SHAFAQNA- Dominic Selwood, The Telegraph: Given the conquests and consequences we see unfolding every day in the Middle East, now is a good time to look at the timeless reality of what happens to people who are in the way.
Christopher Columbus never set foot in the land that would become the United States of America. In fact, he never even saw it.
His four voyages took him to the Caribbean, a small detour to Central America, and a hop to the north-east coast of Venezuela. He had no idea the continent of North America existed, or that he had even stumbled into a “New World”. He thought he had found China, Japan, and the region of King Solomon’s fabled gold mines.
What he had categorically not done was “discover” anything, as somewhere between 50 to 100 million people already lived there quite happily, just as they had done for tens of thousands of years. On the other hand, what he did was to start a brutal slave trade in American Indians, and usher in four centuries of genocide that culled them to virtual extinction. Within a generation of Columbus landing, perhaps only 5-10 per cent of the entire American Indian population remained.
People can argue the semantics of what genocide means, and whether it is applicable in this context. But if it sounds fanciful, consider the UN’s Genocide Convention, passed by the General Assembly in December 1948. Although President Harry S Truman handed it to the US Senate the following year, the US only finally ratified it in 1986, along with a “Sovereignty Package” requiring US consent for any actions brought against the US. The key reason for the delay and conditional ratification was the senators’ concern that the US could be pursued in connection with its treatment of the American Indians (and also African Americans).
It should come as no surprise that the term “genocide” is highly controversial in the context of the American Indians. Nevertheless, this article will tell the story of the destruction of the indigenous peoples of the Americas — predominantly by the Spanish conquistadores, British Puritans, and finally the American settlers — and you can make up your own mind. To start, here are two definitions:
genocide. The deliberate killing of a large group of people, especially those of a particular nation or ethnic group. 1940s: from Greek genos ‘race’ + -cide (Oxford English Dictionary)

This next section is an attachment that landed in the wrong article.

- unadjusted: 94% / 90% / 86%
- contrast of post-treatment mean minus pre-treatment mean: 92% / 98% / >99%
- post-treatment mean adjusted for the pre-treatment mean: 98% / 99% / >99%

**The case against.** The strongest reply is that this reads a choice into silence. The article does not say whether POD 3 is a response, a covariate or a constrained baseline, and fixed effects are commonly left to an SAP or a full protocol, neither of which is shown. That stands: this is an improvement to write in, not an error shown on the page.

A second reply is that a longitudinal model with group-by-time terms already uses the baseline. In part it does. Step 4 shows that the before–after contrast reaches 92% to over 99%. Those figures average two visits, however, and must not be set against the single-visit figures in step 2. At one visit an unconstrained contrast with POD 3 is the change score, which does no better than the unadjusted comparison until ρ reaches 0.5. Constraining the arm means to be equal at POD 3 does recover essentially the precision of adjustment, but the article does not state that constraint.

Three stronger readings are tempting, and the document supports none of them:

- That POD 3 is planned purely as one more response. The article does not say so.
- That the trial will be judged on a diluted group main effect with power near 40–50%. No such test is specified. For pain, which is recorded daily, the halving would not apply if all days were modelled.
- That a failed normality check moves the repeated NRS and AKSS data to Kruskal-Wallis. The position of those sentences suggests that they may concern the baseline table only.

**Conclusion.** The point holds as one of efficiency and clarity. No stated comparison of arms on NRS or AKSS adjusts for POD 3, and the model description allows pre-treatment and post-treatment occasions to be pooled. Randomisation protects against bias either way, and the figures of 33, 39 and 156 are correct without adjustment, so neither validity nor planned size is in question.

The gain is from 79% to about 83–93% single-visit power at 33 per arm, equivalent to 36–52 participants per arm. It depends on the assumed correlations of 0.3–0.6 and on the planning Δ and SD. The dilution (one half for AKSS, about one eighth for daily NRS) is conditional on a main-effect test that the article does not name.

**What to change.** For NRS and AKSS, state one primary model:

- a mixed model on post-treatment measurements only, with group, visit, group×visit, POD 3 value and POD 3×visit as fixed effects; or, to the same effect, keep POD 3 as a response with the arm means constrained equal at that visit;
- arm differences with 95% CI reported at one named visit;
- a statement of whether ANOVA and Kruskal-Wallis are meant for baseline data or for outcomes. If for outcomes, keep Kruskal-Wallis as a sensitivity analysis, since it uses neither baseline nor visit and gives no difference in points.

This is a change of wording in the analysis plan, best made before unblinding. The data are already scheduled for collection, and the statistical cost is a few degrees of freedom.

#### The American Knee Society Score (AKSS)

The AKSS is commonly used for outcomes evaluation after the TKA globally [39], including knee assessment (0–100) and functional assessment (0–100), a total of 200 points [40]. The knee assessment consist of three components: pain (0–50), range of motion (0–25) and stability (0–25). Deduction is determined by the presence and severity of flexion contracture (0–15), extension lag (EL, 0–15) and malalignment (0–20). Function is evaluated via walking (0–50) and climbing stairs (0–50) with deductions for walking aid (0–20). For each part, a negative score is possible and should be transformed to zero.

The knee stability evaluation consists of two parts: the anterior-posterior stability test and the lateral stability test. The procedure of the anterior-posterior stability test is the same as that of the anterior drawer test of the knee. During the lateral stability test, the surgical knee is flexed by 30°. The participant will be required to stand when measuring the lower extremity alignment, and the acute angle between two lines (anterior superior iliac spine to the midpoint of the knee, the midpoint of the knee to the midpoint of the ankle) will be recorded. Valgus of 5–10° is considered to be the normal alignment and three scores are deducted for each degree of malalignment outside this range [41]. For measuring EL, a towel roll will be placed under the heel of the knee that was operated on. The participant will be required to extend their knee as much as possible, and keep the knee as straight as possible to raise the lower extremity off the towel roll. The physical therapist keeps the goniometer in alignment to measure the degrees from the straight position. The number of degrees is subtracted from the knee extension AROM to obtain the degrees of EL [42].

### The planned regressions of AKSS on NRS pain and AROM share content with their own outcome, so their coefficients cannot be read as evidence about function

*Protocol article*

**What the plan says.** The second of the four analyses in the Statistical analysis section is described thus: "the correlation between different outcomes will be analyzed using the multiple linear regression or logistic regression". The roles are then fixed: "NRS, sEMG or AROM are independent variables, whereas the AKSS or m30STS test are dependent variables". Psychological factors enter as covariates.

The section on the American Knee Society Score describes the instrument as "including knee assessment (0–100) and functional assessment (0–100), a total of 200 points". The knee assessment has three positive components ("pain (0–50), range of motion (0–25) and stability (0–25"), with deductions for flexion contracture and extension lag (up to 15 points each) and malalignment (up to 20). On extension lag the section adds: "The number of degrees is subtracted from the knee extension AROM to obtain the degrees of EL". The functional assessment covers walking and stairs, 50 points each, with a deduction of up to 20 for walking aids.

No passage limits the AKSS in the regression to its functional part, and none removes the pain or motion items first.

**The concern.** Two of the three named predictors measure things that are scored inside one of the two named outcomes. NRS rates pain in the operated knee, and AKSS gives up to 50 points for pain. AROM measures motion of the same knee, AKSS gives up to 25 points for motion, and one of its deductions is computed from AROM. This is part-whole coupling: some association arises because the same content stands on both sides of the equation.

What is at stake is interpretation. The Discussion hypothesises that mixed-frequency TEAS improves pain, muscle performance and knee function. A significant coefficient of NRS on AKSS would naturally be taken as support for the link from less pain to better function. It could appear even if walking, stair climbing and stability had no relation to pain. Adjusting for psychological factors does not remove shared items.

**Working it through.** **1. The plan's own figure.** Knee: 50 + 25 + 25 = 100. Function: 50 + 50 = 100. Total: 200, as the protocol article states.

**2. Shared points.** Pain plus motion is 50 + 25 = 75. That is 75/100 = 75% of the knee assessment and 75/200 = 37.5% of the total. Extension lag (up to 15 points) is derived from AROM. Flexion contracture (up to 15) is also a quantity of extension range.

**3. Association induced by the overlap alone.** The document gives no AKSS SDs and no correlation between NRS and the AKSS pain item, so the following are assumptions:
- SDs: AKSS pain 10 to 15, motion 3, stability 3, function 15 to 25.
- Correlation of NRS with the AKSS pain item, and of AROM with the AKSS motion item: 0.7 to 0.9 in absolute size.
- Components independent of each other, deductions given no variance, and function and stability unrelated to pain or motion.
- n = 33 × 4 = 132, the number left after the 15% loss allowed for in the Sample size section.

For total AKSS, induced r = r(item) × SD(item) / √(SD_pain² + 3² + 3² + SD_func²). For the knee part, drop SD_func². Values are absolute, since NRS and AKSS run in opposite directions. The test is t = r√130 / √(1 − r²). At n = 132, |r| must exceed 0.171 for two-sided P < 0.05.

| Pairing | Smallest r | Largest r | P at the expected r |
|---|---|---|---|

Genocide means any of the following acts committed with intent to destroy, in whole or in part, a national, ethnical, racial or religious group: (a) killing; (b) causing serious bodily or mental harm; (c) deliberately inflicting conditions of life calculated to bring about physical destruction in whole or in part; (d) imposing measures intended to prevent births; (e) forcibly transferring children (Article 2, UN Genocide Convention, abbreviated)
On 3 August 1492, Columbus slipped out of Palos de la Frontera on board his flagship, the carrack Santa María. Along with him were two nippier caravels, the Pinta and the Niña. Exactly 10 weeks later, on 12 October, he landed on “San Salvador” — a still unidentified island in the Bahamas. By October he was in Cuba, and on 6 December he had landed on the island of Haiti, which he renamed La Spañola (Hispaniola).
He described the islands as “very fertile to an excessive degree”, “beyond comparison”, “most beautiful”, “filled with trees of a thousand kinds and tall, and they seem to touch the sky”. In addition he found: “nightingale and other little birds of a thousand kinds”, “honey”, “a great variety of fruits”, “many mines of metals”, and “rivers, many and great, the most of which bear gold”.
He also described the “innumerable” native Indians who greeted him:
They have no iron or steel or weapons, nor are they capable of using them, although they are well-built people of handsome stature, because they are wondrous timid. … They are so artless and free with all they possess, that no one would believe it without having seen it. Of anything they have, if you ask them for it, they never say no; rather they invite the person to share it, and show as much love as if they were giving their hearts; and whether the thing be of value or of small price,
However, power and greed soon took over. On the first voyage, Columbus seized men, women, and children to take back to Spain and parade like circus animals. Most died on the voyage, and all were dead within six months.
This spurred him to be more ambitious on his second voyage, in which he selected 550 of the best specimens he could find, and allowed his men to take whoever else they wanted, which turned out to be another 600. The journey back to Europe was so debilitating for the captives that Columbus ended up throwing over 200 corpses overboard. There are no records of what happened to the 600 taken by his men.